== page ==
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The use of money as a weapon in the current conflicts is a contentious issue and one that is gaining more attention. This case can be used to generate thought, analysis, and discussion to fit an array of courses in a foreign-policy-related curriculum. The case can be tailored through classroom discussion to highlight issues as desired by the instructor or determined by the syllabus. The questions and background resources that follow are supplementary material that may help guide classroom instruction and discussion. They are not all inclusive but serve as a tool to guide instruction according to specific learning objectives.

The purpose of this case is to discuss the pros and cons of using monetary incentives, either directly or indirectly to increase popular support for counterinsurgency or nation-building efforts. The use of money in the post-9/11 counterinsurgency efforts in Afghanistan, Iraq, and the Philippines came under increased scrutiny by members of the U.S. Congress as signs of corruption became more evident. This case is designed to illuminate the numerous decision-making dilemmas presented through the utilization of money to attain popular support in counterinsurgencies with the Commander’s Emergency Response Program (CERP). There are two primary objectives of this case that force students to think critically about the use of money in warfare: (1) whether popular support can be purchased and, if it can, (2) whether popular support should be purchased. Further, consideration of all the ancillary factors involved in CERP reconstruction presents numerous dilemmas that could have long-term policy implications.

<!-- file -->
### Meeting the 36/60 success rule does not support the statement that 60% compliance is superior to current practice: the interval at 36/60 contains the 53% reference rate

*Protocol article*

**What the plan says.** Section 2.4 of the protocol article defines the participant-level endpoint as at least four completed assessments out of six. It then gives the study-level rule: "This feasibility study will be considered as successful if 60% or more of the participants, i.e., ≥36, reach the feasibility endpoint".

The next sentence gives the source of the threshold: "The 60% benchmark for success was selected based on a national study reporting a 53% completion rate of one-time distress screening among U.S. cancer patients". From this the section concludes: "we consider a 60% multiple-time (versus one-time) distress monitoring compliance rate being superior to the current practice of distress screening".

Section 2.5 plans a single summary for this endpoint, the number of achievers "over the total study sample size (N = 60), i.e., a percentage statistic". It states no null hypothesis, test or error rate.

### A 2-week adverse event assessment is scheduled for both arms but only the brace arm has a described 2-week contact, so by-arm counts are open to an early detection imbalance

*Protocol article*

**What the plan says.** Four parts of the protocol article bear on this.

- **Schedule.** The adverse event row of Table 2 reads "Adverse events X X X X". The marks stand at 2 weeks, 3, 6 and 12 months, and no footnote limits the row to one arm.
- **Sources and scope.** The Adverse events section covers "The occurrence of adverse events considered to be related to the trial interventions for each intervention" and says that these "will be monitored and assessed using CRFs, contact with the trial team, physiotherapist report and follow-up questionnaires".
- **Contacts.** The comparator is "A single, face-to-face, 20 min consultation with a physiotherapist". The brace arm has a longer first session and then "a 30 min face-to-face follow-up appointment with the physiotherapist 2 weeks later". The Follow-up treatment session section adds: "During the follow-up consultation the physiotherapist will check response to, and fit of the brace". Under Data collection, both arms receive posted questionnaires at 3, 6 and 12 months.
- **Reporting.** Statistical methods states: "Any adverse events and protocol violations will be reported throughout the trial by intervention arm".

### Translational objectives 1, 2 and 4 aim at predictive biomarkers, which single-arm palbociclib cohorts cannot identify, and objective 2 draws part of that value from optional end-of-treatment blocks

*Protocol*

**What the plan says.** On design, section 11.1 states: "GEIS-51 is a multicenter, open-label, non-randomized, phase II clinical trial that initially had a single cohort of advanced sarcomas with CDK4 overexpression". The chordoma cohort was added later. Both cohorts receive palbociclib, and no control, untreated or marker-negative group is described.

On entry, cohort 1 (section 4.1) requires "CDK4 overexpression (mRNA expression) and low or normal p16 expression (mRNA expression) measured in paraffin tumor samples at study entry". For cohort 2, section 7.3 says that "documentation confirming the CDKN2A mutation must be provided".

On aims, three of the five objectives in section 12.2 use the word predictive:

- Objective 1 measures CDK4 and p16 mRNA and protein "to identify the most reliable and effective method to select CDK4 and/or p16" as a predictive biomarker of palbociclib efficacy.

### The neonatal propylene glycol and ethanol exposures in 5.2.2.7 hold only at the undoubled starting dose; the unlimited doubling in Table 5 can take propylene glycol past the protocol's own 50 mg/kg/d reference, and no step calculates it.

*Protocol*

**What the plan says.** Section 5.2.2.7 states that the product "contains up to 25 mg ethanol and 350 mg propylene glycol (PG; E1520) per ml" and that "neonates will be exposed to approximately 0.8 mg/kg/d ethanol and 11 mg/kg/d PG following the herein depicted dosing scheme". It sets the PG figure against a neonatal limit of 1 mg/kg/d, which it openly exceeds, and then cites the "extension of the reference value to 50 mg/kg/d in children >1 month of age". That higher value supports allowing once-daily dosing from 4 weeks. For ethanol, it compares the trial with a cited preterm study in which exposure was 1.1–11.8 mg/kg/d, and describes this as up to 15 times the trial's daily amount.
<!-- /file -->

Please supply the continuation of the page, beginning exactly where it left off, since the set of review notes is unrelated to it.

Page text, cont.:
Skills such as multivariate decision-making, critical thinking, analysis, teamwork, statistical analysis, and problem-solving will all be stressed through review of this case study. This case will also provide an opportunity to gauge students’ attitudes concerning the relevance of their studies in the broader policy and security environment.

The case presents an opportunity to assess student sensitivity to other cultures; foreign aid; and the relationship between the government, the military, and civilian organizations. Given a knowledge base of the public policy, economics, and international relations principles and theories, the primary and secondary learning objectives of this case are outlined as follows.